There is such enormous, incalculable value in connection and in community. I could write pages and pages and pages about all the great things that members of our community have done for one another over the years. But I want to step back to take a longer and broader view with this post, and to look outwards at other “communities of innovation”, as I’m calling them. The two other communities I’m referring to are the International Space Apps Challenge, and the MakerBiz collective.

In 2012, NASA began what they called an “incubator innovation program”; in their own words:


The International Space Apps Challenge is an international mass collaboration focused on space exploration that takes place over 48-hours in cities around the world. The event embraces collaborative problem solving with a goal of producing relevant open-source solutions to address global needs applicable to both life on Earth and life in space…

At the International Space Apps Challenge, we opened up challenges of space exploration and social need and empowered citizens around the world to solve those challenges. This is a bold risk. NASA is collaborating with organizations with whom we have often not previously worked. NASA is empowering local leaders and planners in cities around the world, with the vision for contributing to space exploration and social good. We ask passionate citizens to find and share their solutions to the challenges. In the process of planning and implementing the Challenge, the team recognized the power released when we work together with others committed to changing the way the world works. Space Apps exemplifies a model for accelerating technology. We hope that business and government alike will help carry the story forward.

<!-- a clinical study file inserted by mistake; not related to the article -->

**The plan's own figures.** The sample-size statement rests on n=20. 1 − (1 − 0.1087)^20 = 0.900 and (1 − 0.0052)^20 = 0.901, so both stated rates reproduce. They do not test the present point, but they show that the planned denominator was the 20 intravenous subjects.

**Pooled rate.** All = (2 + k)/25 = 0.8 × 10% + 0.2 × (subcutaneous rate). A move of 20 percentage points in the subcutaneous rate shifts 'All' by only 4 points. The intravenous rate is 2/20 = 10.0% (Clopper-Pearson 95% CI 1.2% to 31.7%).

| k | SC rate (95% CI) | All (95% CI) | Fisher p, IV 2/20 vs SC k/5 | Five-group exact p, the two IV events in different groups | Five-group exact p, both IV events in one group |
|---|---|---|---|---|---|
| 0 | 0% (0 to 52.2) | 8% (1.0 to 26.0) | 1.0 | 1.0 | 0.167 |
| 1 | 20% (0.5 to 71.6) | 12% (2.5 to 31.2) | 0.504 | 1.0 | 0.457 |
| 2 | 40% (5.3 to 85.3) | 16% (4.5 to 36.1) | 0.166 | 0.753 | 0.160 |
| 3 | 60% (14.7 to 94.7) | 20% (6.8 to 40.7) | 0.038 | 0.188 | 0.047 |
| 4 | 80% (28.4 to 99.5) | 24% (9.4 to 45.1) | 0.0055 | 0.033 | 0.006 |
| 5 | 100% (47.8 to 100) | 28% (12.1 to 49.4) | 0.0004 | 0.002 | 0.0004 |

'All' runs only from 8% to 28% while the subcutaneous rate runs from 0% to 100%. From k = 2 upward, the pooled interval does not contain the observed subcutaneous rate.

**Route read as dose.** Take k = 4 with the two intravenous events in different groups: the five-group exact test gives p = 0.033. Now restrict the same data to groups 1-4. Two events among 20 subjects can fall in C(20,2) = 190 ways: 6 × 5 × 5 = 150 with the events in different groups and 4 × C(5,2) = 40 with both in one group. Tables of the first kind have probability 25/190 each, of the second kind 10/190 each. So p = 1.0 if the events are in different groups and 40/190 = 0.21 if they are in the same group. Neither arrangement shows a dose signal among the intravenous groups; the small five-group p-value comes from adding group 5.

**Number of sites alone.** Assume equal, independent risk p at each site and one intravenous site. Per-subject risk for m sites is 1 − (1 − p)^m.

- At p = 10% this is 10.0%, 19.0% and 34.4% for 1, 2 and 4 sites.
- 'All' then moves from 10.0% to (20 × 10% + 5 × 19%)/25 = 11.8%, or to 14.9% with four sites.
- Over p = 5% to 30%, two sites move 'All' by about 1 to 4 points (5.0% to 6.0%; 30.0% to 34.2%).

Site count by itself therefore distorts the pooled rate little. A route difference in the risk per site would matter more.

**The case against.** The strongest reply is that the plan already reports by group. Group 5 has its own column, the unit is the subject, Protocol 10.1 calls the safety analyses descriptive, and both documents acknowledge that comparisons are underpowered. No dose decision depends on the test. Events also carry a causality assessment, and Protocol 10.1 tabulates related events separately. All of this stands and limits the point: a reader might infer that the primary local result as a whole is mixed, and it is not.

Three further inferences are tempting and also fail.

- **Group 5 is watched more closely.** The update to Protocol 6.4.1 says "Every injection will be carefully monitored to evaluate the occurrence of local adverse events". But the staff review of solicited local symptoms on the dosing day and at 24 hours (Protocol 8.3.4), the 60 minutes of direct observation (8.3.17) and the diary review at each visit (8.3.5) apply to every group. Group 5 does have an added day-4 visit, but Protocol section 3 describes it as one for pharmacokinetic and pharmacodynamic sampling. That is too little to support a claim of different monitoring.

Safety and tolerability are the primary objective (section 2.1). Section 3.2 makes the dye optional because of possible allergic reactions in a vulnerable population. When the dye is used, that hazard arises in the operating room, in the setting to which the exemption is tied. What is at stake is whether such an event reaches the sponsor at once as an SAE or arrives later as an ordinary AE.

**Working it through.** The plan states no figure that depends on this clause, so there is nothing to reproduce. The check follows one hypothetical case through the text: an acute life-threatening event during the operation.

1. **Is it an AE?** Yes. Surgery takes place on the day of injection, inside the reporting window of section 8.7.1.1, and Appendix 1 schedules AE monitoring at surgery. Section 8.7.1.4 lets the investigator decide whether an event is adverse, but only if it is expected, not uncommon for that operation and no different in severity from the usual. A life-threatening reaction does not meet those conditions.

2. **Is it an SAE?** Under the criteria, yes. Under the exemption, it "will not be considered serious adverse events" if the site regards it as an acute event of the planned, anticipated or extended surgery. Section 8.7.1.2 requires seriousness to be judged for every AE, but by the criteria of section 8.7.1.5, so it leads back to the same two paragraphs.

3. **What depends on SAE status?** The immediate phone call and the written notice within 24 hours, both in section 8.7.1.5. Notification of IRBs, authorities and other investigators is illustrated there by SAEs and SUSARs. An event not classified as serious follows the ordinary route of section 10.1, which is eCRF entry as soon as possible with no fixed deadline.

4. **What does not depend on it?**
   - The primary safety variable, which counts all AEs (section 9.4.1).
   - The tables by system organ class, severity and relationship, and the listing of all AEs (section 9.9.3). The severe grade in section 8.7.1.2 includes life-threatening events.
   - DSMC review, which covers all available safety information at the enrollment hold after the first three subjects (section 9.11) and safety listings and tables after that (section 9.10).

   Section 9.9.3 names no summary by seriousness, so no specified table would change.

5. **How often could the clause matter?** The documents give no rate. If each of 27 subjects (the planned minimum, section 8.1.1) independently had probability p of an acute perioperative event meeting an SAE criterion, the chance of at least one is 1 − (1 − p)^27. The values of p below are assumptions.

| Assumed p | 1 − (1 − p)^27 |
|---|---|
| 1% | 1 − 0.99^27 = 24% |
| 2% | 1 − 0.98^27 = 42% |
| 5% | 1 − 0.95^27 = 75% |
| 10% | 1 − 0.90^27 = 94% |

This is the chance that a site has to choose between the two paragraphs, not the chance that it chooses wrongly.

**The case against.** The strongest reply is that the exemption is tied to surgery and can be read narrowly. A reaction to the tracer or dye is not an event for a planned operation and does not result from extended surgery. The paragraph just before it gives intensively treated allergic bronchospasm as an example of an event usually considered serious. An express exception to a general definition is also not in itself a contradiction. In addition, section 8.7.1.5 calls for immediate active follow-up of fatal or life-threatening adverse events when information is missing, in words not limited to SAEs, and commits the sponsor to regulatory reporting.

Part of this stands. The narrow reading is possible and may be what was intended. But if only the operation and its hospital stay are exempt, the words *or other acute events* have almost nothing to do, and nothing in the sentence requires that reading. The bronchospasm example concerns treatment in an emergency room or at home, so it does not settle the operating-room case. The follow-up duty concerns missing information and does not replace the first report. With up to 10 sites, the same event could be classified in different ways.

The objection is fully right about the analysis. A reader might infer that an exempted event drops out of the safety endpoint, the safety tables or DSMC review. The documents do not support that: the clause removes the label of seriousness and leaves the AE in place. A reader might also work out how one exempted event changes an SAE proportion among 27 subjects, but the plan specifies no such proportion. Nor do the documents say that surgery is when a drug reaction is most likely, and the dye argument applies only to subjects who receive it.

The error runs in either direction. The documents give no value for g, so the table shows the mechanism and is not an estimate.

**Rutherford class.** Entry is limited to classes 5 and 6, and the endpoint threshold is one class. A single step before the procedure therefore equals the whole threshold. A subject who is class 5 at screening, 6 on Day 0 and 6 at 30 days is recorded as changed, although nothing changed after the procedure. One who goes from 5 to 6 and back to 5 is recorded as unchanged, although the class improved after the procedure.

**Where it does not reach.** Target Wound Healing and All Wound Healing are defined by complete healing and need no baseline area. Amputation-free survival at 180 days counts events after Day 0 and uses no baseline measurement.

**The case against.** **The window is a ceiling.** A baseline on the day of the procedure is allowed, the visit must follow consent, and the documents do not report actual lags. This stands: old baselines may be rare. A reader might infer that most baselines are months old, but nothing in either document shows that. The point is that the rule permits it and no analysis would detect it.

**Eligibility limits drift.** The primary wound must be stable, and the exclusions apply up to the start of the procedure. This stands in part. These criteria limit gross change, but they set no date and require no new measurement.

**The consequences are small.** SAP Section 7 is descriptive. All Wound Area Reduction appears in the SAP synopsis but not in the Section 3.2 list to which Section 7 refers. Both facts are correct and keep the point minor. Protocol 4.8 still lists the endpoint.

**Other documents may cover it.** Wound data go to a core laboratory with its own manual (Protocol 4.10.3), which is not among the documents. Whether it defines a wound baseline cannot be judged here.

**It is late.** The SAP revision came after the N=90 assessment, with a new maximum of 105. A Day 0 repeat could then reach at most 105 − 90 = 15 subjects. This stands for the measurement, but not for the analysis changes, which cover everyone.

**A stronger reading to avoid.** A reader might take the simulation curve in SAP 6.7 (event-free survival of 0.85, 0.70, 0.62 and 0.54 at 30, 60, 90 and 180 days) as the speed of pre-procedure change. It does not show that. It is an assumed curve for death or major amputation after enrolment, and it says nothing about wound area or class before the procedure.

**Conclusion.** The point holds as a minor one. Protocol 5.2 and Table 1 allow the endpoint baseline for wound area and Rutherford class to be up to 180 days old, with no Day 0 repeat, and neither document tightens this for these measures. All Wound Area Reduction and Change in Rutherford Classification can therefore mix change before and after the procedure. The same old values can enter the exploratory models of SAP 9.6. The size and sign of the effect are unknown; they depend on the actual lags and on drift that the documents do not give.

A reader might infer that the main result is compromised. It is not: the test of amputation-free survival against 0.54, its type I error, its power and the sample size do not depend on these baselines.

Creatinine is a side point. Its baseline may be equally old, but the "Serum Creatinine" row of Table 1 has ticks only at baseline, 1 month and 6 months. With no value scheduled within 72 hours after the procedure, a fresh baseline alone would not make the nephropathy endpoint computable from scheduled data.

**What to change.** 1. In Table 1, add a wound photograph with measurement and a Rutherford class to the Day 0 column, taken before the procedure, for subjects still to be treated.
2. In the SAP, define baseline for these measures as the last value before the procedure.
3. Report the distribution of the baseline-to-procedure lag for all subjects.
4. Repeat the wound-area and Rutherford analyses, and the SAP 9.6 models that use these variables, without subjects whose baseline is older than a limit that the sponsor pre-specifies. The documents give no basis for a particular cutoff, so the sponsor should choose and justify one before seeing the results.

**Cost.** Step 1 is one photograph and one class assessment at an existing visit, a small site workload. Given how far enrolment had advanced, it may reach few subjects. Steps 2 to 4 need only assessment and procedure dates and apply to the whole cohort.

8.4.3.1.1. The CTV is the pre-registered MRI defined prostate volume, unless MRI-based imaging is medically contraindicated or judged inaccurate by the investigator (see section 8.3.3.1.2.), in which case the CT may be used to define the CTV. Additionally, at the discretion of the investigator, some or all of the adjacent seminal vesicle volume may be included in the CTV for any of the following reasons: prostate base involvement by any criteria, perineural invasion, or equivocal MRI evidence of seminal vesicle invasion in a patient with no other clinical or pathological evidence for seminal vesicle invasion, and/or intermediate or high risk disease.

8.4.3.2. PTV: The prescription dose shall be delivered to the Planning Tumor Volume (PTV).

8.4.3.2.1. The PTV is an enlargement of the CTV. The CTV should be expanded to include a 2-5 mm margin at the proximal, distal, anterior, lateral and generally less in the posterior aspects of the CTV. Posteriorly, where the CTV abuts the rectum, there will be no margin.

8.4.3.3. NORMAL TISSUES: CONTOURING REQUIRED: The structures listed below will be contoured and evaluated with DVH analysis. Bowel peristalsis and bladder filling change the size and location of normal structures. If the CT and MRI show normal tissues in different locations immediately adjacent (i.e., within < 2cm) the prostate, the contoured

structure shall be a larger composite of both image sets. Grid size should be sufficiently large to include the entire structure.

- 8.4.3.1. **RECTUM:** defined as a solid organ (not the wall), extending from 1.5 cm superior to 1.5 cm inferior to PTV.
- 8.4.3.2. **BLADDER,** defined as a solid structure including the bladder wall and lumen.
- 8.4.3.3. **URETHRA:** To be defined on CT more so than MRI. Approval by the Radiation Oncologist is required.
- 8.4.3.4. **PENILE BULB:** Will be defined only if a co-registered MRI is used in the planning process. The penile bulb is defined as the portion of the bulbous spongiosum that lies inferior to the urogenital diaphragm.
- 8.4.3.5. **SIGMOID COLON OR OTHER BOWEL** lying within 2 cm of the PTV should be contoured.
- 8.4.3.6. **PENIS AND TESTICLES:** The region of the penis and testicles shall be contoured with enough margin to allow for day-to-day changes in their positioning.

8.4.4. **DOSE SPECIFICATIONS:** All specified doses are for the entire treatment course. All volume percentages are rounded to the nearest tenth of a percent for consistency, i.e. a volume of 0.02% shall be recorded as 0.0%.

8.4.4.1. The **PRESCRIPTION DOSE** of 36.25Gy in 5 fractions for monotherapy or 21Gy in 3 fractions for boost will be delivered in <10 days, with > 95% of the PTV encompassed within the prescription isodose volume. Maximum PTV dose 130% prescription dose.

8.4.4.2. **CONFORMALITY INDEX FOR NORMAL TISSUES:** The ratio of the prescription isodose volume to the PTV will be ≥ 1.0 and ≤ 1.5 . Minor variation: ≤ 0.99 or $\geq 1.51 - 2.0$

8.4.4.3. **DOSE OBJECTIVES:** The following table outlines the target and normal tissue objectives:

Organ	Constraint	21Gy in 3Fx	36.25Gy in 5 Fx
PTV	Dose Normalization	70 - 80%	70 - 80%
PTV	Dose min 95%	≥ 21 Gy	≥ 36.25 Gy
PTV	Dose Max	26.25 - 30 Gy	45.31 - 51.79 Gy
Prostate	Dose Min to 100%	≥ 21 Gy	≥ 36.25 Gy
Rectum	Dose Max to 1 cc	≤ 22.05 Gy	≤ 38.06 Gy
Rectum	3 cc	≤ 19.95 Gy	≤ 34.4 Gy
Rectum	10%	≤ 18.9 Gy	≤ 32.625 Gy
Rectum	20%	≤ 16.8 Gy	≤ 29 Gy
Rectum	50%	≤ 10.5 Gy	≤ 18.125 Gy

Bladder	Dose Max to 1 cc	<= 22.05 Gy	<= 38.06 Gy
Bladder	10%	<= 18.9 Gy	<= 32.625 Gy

The connection between our community and the Space Apps community is well known. And the worldwide Space Apps program demonstrates success year after year. Thousands of people all across the world are part of an incredible community of innovation that arose from a NASA inspired event, and they have produced nearly 2,000 open source projects to improve life on Earth and in space.


What is not as well known is how much of a positive feedback loop exists between our global community and the Space Apps community worldwide. Members of the community that comes from StartupBus have taken part in the Space Apps Challenge at sites all over the world – in the UK, in Mexico, and all across the United States. A number of members that have joined the New York City tribe in recent years came to us from the Space Apps NYC event: Alice Ng (2014 conductor), James Wanga, John Oquist, and this year’s StartupBus NYC conductor, Edwin Rogers. Notable NYC community members like Kevin Galligan and StartupBus national director Ricky Robinett have supported Space Apps NYC with sponsorships for several years in a row.